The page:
IBM, NYSE Team for Reliable Trades

UPDATE: IBM has secured a major contract to provide the New York Stock
Exchange with handheld devices, servers and software to make sure the
exchange’s daily trades go uninterrupted.

Though financial terms of the deal were not disclosed, IBM will provide the
NYSE with the technology for TradeWorks, a new ordering system that
minimizes downtime for traders buying and selling on the exchange floor.
This is crucial for brokers like the NYSE, which facilitates 1.6 billion
trades each day.

The broad technology agreement, rumored
for two weeks, was unveiled by Willy Chiu, IBM’s vice president of high performance on
demand solutions, and NYSE CTO Roger Burkhardt Tuesday.

The NYSE will purchase 3,000 handheld devices, custom-designed by IBM
Engineering & Technology Services. Brokers will use the gadgets, linked to a
wireless network, to buy and sell orders on the trading floor.

IBM is also supplying Linux workstations optimized for high-resolution
graphics, but consume less power. Traders will use the workstations to pipe
information from the exchange floor to trading desks upstairs in real-time.

IBM’s WebSphere middleware, DB2 database and Tivoli management software will
power the back-end for TradeWorks. DB2, which will store as much as $14
billion in transactions per day, will run on IBM’s mainframe zSeries
operating system (zOS).

The deal was brokered by the NYSE’s main computer and communications operator,
the Securities Industry Automation Corporation (SIAC).

Burkhardt explained the need for the upgraded technology and choice of IBM
on a conference call. He noted that brokers quickly took to the
company’s first wireless handheld system four years ago and wanted to
multi-task a lot more.

“The business challenge we had was how to take this whole environment to a
new level with a much faster wireless network, a much more productive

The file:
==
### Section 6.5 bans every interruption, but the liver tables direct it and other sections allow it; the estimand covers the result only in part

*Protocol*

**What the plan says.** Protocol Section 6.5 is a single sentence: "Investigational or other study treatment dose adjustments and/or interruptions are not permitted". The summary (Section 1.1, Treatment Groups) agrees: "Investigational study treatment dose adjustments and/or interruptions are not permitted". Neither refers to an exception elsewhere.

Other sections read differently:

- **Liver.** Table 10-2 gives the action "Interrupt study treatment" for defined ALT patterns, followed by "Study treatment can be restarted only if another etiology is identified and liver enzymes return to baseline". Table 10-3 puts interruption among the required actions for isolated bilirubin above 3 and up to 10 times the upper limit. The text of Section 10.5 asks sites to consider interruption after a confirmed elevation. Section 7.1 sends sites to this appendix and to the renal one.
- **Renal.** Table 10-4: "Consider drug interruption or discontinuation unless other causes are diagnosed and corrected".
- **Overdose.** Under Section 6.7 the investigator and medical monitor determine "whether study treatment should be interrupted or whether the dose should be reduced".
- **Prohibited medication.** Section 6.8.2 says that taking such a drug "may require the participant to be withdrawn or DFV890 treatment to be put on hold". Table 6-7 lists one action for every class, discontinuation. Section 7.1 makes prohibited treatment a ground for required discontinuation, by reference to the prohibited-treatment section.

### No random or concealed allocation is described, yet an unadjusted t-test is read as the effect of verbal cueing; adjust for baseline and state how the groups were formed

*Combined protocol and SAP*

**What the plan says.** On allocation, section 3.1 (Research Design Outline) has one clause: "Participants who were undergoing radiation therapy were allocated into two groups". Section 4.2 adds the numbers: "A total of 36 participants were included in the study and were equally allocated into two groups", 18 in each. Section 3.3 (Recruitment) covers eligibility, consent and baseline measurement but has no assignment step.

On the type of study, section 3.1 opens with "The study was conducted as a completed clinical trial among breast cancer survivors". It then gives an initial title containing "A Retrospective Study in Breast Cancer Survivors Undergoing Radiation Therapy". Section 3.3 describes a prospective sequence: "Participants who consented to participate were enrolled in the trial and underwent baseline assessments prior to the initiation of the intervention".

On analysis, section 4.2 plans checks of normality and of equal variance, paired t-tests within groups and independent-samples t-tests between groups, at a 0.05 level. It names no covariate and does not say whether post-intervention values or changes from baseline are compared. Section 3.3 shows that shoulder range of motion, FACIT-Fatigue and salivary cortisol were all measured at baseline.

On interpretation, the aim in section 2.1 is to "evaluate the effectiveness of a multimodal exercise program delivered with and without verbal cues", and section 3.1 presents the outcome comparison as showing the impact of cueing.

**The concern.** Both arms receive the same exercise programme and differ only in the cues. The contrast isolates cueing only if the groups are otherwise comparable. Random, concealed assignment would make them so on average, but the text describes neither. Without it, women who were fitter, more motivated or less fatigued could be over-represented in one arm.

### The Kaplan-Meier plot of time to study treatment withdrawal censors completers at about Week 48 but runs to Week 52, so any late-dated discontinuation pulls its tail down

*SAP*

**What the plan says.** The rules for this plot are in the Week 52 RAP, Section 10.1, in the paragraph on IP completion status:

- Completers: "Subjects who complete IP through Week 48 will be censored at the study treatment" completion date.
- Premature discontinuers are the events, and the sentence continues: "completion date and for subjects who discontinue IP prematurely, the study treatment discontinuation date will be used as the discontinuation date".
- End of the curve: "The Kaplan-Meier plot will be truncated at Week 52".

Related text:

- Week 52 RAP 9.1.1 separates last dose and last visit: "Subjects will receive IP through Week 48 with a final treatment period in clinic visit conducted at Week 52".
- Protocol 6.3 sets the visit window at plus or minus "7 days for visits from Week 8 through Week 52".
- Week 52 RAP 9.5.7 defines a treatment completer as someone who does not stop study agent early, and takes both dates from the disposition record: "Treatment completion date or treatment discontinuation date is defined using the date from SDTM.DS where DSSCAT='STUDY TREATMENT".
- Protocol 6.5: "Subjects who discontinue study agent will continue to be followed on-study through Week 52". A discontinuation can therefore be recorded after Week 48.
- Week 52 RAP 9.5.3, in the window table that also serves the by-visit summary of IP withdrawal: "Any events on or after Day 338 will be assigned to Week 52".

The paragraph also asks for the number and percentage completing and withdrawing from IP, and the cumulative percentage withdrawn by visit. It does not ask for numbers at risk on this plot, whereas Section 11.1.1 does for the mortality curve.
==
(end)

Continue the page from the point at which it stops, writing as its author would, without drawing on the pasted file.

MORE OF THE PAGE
wireless handheld device and a new auto-management system, which we wanted
to be built from the ground up using open standards technology and
leveraging middleware we could buy from a blue-chip vendor,” he said.

Due to the high volume of traffic and the high value of some of the trades,
traders rely upon the NYSE’s computer systems to be available as close to
100 percent of the time as possible. This can be daunting for any technology
company because of inevitable hardware and software failures, as well as
spikes in trade activity.

Chiu said IBM was happy to be chosen as the vendor after “multiple other
vendors couldn’t withstand the high standards and stringent requirements for
availability and performance.” Neither Burkhadrt nor Chiu would say what
other vendors the NYSE worked with in testing for the endeavor.

IBM, through a combination of servers and Java-based infrastructure, claims
to be the best technology provider in this space over rivals like Sun
Microsystems .

Forrester Vice President and Research Director Mike Gilpin said that aside
from competition from high-tech vendors such as Sun, IBM likely had to prove
its mettle over the SIAC’s proprietary technology — and succeeded.

“So IBM had to prove that the WebSphere technology could both scale out and
also handle the required messaging and trading volume, in a cost-effective
way, and they did this,” Gilpin told “IBM also took
WebSphere to higher heights of reliability (bullet-proof failover) than it
had ever achieved before, with custom enhancements for SIAC.”

Gilpin also said front-end upgrades will be plainly obvious to the traders,
as IBM’s Java client technology will provide a rich user experience.

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